Wednesday, October 31, 2007
The strange phenomenon that is Nigella Express has also disturbed Jim Shelley. The show is an easy target because it's absurd, grotesque and, not to put to fine a point on it, bad. Somebody at the BBC thought it was a good idea to turn the poor woman into a slurping, slavering clown. Meanwhile, somebody else at the BBC thought it was a good idea to make James May look like an idiot. May made his TV name as the best informed of the Top Gear presenters - he's the one who knows that a certain Cadillac is really a Saab. He has a certain indefinable presence which is not that of the mere lad, but something more inward. He plainly cares about something, though it is not clear what. Ignoring all such nuances, the BBC gave him a show with Oz Clarke in which they drive around California in a big bus drinking wine. It makes no sense, it's desperately unfunny and Clarke and May plainly dislike each other. It doesn't even achieve the grotesque comedy of Nigella. Such sloppy, ill-conceived shows - there have been many others - have begun to convince me that it is time to rethink my support of the BBC. This strange entity exists because of 'market failure' - a free broadcasting market would not result in certain standards being maintained so we agree to pay for a broadcaster with a special tax. But 'market failure' would only demand one TV channel and one radio station. So the BBC justifies its vast size by saying it exists not just to provide programmes that wouldn't otherwise exist but also to produce high quality versions of programme types that are available elsewhere - game, cooking, car shows, soap operas whatever. Clearly this second argument would place no logical limit on the size of the BBC. I have always gone along with this on the basis that, though the second leg of its justification is pretty wobbly, losing large parts of the BBC would, on the whole, make things worse. But the second leg depends on the BBC's ability consistently to make higher quality shows than the opposition. Increasingly, this isn't happening. Its schedules are heavy with dross. The second leg is buckling and, meanwhile, the corporation seems to be as enmired in phone-in and fakery scandals as everybody else. Is it time to cut the licence fee by 80 per cent and reduce the BBC to one TV channel - BBC2 - one radio station - an amalgam of Radios 3 and 4 - and, perhaps, a web presence? I am beginning to think so.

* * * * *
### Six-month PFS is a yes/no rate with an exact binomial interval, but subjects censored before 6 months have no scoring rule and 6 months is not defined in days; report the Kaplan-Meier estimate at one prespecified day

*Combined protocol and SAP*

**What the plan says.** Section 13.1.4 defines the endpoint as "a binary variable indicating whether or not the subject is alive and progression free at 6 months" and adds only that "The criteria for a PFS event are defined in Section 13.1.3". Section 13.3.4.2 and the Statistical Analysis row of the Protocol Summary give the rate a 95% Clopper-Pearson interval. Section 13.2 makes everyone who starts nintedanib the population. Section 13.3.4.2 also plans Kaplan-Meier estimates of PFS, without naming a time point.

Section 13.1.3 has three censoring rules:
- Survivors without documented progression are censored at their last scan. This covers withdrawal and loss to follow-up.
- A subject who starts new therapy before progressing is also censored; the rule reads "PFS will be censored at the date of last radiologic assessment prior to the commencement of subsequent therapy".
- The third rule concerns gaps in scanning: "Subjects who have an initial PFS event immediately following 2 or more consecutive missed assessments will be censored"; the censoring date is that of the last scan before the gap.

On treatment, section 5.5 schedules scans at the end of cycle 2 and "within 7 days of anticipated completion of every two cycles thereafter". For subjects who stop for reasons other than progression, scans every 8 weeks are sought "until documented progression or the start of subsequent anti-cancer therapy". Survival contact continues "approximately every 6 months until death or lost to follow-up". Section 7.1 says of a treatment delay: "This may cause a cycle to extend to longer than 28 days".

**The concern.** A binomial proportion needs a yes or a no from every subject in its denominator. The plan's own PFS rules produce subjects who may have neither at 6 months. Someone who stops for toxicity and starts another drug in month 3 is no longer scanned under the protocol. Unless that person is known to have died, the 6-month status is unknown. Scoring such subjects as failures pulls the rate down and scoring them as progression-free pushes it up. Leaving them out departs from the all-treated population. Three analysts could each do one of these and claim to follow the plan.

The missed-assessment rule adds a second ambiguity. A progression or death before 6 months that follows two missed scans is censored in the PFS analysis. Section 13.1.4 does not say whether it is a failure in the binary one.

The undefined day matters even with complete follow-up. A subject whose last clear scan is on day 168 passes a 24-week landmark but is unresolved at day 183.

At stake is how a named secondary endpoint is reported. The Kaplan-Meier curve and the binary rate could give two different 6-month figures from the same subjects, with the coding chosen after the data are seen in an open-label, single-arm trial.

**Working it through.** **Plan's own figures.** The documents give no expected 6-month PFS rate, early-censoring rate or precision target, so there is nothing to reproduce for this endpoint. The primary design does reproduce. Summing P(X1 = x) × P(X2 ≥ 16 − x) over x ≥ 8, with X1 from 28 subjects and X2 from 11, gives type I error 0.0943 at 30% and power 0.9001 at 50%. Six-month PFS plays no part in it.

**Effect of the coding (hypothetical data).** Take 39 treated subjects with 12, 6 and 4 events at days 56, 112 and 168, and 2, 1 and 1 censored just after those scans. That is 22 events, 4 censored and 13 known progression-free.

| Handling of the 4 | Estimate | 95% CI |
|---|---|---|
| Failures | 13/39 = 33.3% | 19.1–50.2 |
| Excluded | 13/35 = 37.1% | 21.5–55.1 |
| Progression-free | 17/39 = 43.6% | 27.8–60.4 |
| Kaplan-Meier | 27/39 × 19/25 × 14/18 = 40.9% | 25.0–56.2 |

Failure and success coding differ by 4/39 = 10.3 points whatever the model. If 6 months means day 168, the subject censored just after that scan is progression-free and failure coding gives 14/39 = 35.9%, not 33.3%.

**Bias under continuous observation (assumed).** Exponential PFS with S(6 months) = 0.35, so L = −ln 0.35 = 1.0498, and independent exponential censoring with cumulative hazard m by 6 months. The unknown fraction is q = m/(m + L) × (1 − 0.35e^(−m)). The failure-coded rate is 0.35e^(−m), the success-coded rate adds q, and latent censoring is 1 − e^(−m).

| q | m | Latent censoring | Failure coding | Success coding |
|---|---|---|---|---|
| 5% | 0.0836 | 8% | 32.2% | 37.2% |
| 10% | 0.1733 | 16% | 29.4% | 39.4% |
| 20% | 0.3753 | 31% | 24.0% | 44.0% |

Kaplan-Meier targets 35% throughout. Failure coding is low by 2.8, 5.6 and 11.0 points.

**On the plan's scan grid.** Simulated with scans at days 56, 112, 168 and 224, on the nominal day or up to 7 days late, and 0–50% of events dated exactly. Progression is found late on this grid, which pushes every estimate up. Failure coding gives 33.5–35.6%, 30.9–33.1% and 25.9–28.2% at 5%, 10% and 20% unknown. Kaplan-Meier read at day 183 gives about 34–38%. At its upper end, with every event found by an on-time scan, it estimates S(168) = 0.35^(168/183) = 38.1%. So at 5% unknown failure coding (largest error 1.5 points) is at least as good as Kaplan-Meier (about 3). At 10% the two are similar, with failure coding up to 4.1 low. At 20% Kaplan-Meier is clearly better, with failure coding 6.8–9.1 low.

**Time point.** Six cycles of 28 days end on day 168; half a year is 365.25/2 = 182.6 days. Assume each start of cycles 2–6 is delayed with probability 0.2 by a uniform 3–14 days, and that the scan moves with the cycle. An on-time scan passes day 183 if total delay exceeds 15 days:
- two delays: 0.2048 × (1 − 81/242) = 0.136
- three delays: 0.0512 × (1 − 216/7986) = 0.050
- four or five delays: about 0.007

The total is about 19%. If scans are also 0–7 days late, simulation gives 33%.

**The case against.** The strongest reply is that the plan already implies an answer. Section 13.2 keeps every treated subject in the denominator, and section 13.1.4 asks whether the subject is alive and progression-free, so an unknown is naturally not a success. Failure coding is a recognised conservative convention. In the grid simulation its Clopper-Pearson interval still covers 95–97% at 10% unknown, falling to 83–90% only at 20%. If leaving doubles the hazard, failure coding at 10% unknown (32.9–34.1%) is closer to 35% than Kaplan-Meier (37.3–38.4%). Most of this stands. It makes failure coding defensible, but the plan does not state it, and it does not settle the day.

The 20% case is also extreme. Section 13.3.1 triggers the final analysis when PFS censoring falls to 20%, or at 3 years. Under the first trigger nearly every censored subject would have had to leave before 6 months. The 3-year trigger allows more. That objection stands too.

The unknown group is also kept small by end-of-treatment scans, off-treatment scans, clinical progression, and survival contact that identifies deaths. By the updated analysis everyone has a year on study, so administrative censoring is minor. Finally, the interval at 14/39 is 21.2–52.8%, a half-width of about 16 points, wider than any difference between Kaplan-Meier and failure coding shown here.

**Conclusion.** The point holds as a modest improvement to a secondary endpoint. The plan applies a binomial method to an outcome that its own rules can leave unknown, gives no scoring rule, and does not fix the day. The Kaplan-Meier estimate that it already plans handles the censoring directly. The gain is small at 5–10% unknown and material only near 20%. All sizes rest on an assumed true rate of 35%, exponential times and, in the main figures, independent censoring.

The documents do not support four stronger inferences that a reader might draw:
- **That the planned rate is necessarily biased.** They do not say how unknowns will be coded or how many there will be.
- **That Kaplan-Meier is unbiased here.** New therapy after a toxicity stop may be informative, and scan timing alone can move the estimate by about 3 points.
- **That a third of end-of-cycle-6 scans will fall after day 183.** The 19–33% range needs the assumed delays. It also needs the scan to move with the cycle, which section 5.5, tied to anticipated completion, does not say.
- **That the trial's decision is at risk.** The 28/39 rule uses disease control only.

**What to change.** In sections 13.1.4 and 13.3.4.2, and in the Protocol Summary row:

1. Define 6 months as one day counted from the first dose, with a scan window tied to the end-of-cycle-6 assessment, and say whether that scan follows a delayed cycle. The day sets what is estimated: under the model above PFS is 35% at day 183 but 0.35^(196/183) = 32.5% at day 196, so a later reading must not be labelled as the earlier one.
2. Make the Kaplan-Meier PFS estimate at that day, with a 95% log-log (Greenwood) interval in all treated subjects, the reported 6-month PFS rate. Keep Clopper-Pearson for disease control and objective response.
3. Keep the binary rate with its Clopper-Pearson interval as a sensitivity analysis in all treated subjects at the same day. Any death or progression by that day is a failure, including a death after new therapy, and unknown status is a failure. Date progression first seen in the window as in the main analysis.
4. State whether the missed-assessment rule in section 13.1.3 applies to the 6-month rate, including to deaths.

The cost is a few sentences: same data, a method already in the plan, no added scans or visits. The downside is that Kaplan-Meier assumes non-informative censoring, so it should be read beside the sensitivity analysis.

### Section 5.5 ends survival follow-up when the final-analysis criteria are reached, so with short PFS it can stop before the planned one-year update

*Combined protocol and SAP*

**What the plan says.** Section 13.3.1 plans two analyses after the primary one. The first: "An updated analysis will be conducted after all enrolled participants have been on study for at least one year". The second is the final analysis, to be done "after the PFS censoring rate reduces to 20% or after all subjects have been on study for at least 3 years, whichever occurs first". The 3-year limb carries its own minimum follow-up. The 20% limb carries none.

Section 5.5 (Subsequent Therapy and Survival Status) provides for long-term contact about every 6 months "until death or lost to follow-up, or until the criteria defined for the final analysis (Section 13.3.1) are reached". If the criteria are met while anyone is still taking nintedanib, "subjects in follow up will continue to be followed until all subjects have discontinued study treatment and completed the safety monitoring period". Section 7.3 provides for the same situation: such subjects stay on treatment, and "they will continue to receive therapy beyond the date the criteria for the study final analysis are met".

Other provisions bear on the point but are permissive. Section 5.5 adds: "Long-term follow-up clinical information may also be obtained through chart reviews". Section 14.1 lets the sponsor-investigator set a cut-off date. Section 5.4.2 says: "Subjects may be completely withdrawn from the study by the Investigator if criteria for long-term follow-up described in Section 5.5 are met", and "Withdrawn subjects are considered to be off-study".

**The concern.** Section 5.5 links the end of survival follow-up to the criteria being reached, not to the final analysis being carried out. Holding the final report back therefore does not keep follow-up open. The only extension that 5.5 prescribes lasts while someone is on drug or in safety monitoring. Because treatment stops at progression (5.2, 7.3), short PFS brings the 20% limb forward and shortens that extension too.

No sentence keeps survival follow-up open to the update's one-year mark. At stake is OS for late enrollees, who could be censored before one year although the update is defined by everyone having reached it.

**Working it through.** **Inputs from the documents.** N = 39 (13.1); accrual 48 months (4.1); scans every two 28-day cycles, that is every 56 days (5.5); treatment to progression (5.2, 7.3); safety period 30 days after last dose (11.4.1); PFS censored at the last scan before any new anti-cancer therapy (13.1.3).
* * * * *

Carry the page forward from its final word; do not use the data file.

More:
Posted by Bryan Appleyard at 7:57 am